Royal Scottish Academy, New Contemporaries 2020
“sombre… impressive… ominous… an eloquent summary of her concern with Brexit, climate chaos and alarming political polarisation” – The Scotsman, Art review: RSA New Contemporaries, Royal Scottish Academy, Edinburgh (2020)
Participatory intuitive sculpture event by Bibo Keeley, funded by an Aberdeen City Council Creative Funding Award and also supported by Friends of Seaton Park.
Degree Show (Gray’s School of Art) 2019
“The best work makes a virtue of variety. Bibo Keeley makes haunting sound works, grows plants in bottles and has made an impressive set of sculptures from a deconstructed piano.” – The Scotsman, Art review: Gray’s School of Art Aberdeen Degree Show 2019
RSA (Royal Scottish Academy) New Contemporaries 2020 Award
2018 (bronze, verdigris patina, height ca. 60cm)
(bronze, stone, ca. H 19cm W 20cm, D 15cm)
exhibited as part of Art for Animals at Jenners Edinburgh, 2018
(bronze, granite; ca. H 30cm, W 8cm, D 8cm)
This bronze sculpture is based on the Aberdeen’s early 20th century cast-iron Kelly’s Cat sculptures which decorate the balustrade on the largest single-span granite bridge in the world. I modelled it in wax and cast it in bronze; it sits on a granite plinth.
Exhibited at Moray Art Centre, Findhorn in May 2018, and as part of Art for Animals at Jenners in Edinburgh in October 2018
cast bronze, ca. 15cm high, on granite plinth
‘Winterschlaf’ is German and means hibernation. Literally it translates into ‘winter sleep’. This sculpture was inspired by the bat colonies at Haddo House and the thought of the approaching winter.
willow, ca. 4x3x1m (2017)
Video documenting the making and installation of WINTERSCHLAF
cast bronze, ca. 20x15x10cm (2015)
Stylized representation of an Eagle’s head, exhibited at Aberdeen’s Pentland Fine Art Gallery in 2016. Please click here for more background info.
bronze, glass, water ca. 40x40x40cm (2015)
(exhibited in the Shared Heart Exhibition which was officially included in the visit of HRH the Prince of Wales to the Golden Jubilee Hospital)
Weathered ceramic: I left this sculpture outdoors, exposed to the elements for months. During this time, the glazing faded, cracks appeared and clear marks were created on the surface. I didn’t protect it from the wind; it could have blown over and broken. But it didn’t. I see this as a reflection of our experiences during my husband’s long critical illness.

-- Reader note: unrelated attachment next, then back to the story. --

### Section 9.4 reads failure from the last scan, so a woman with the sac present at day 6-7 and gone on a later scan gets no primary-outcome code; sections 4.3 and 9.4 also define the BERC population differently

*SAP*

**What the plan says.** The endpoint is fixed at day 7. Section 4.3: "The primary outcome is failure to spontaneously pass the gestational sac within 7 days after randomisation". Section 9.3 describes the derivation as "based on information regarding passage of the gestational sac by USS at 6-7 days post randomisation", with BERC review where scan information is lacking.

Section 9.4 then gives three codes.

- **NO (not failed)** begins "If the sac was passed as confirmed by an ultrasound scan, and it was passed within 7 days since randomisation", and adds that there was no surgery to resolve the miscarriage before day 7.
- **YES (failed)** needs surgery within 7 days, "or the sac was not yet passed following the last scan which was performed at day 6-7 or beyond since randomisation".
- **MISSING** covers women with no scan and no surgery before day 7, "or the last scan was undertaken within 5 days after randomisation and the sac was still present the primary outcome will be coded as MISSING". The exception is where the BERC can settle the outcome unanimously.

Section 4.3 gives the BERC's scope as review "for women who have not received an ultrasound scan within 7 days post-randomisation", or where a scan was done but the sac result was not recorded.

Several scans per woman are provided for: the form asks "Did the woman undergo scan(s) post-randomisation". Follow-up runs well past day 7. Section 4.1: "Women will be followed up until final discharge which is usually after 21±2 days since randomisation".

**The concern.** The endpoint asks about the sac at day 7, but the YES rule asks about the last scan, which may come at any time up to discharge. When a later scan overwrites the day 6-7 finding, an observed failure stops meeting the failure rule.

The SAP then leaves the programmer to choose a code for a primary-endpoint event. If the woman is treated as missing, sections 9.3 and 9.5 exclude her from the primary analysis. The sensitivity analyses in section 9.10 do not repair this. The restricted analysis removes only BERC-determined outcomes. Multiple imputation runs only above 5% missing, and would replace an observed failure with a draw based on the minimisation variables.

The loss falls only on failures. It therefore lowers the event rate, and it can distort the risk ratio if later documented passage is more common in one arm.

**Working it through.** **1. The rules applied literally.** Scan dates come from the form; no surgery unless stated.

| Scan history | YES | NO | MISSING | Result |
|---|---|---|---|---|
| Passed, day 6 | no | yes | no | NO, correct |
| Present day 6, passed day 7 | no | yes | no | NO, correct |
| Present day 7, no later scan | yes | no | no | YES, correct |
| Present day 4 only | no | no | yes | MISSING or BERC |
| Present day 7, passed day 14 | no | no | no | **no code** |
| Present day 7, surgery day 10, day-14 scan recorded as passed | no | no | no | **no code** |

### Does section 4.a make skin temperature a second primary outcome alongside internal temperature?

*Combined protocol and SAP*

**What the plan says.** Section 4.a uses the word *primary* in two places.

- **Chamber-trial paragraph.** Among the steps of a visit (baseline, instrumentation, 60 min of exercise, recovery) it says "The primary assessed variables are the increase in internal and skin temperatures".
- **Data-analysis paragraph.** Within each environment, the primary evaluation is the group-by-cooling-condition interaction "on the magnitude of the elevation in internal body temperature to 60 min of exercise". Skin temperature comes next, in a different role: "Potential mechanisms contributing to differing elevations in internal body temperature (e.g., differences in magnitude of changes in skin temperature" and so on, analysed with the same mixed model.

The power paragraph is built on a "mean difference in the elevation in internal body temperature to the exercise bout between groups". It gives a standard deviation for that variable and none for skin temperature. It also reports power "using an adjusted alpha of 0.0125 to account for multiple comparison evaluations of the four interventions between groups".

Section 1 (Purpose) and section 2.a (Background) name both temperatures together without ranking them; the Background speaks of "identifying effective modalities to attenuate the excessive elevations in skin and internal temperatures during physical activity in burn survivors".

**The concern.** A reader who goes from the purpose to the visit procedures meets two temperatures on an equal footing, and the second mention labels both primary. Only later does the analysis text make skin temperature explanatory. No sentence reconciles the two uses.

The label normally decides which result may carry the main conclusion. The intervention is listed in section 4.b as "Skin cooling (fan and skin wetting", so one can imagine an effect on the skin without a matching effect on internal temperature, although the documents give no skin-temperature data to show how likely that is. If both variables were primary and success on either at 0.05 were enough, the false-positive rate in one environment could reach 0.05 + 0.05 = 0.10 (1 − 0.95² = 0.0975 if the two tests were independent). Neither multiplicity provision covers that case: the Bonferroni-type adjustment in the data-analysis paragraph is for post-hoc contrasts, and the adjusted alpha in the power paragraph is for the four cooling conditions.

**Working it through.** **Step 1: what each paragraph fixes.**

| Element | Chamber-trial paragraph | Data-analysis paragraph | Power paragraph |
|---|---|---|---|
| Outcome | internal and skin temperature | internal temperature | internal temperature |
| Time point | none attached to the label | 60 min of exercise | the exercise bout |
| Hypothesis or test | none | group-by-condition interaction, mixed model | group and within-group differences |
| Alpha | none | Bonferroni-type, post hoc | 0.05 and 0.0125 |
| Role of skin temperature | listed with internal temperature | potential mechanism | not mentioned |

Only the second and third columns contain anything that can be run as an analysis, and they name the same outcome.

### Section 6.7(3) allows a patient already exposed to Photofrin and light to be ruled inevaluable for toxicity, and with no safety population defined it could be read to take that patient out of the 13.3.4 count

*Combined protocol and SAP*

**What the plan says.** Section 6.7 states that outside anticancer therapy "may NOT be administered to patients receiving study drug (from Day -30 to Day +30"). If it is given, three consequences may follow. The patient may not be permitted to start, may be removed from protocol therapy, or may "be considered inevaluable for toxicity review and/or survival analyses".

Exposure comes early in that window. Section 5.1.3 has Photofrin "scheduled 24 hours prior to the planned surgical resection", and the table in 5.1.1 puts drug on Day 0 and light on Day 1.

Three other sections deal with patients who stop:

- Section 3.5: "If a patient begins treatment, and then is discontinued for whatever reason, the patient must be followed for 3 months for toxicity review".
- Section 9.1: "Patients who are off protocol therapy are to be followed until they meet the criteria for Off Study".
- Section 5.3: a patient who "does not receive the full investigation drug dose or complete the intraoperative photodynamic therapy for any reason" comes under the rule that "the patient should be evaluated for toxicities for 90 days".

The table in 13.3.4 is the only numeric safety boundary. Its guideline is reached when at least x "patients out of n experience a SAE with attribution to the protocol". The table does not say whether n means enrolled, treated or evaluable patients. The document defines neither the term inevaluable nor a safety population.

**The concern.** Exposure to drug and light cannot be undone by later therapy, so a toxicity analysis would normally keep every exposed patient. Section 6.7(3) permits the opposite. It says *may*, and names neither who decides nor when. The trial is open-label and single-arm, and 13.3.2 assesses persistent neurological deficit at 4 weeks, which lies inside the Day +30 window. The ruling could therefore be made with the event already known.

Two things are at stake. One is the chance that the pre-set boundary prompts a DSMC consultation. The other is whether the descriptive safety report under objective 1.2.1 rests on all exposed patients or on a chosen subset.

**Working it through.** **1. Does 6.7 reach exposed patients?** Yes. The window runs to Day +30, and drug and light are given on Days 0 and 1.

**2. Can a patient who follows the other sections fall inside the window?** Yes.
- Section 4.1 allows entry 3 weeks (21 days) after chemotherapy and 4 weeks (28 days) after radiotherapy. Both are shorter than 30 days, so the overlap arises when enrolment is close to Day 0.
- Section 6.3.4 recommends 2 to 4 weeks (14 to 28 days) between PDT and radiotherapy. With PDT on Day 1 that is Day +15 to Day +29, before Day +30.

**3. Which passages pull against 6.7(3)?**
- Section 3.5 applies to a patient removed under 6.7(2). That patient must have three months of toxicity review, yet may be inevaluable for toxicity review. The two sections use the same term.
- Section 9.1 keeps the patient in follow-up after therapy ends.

ceramic, ca. 40cm high (2014)
A SPECIAL KIND OF STRENGTH (2016)
cast ceramic, ca.80 x 60 x 25cm (2016)
This ceramic sculpture was exhibited during the 2016 International Women’s Day Conference at the Aberdeen University Elphinstone Hal.
It has 10 inspriational (non-religious) ‘commandments’ impressed into it, which reinforce positivity and self-respect.
When the ceramic came out of the kiln, it had broken in half during the firing. In Japan there is a tradition of repairing broken ceramics with gold lacquer, which values repairs as part of the history of an object.
By repairing the damage and highlighting the mend with gold paint, I too embrace the history of not only this sculpture, but also what it represents. I see it as a metaphor for the determination of women to overcome obstacles and even oppression, to heal and find pride in their achievements.
THE EXAMPLE WE SET (2014)
Plaster (moulded in shop dummy), plastic doll, inks.
Engraved are words associated with women’s lives and messages of understanding and acceptance. The words become more positive and encouraging towards the centre.
The video features my sculpture and an excerpt from the 2003 book Lauter Starke Mädchen (Strong Girls Galore) on how to raise self-confident girls by Sylvia Schneider.
This is the read text in English:
In every era there has evidently been one common ideal, a kind of collective beauty queen – above all in the minds of influential men.
This beauty ideal has always been determined by the same people: kings, others in power, churches, those with commercial interest and artists who were commissioned to create pictures.
Women themselves have rarely been asked their opinion.
This is still the case today – even if we think it isn’t because we believe that we have a free choice.
We too experience today’s beauty ideal through the eyes of others.
Women of past centuries have also conformed to the contemporary ideas whenever possible.
Be it the ideal of the Venus of Milo, the ample forms of baroque or any other style.
The statues and paintings were a kind of early fashion magazine as they gave the fashion ideals against which women were measured.
The beauty-conscious women after the height of the baroque period forced themselves into corsets again since there was no natural alternative for the new beauty ideal of the thin waist.
In the same way women today are expected to fast, jog and work out until they keel over and if necessary shove their finger down their throats as if this was a nature-given law.
Most models are unable to do their job without the assistance of certain ‘aids’. Plastic surgery, appetite suppressants, eating disorders, alcohol, a variety of drugs and substances become part of their daily life.
‘The entire industry is one big lie’ said 17 year old model Tina in an interview Stern magazine.
‘We take cocaine, speed, valium, appetite suppressants in order to stay thin and f*cking happy.’
Many models pay the price with addiction and life-long illnesses. Some of them have even paid with their lives.
And this is supposed to be an example for our daughters?
ceramic, each ca. 30cm high (2013)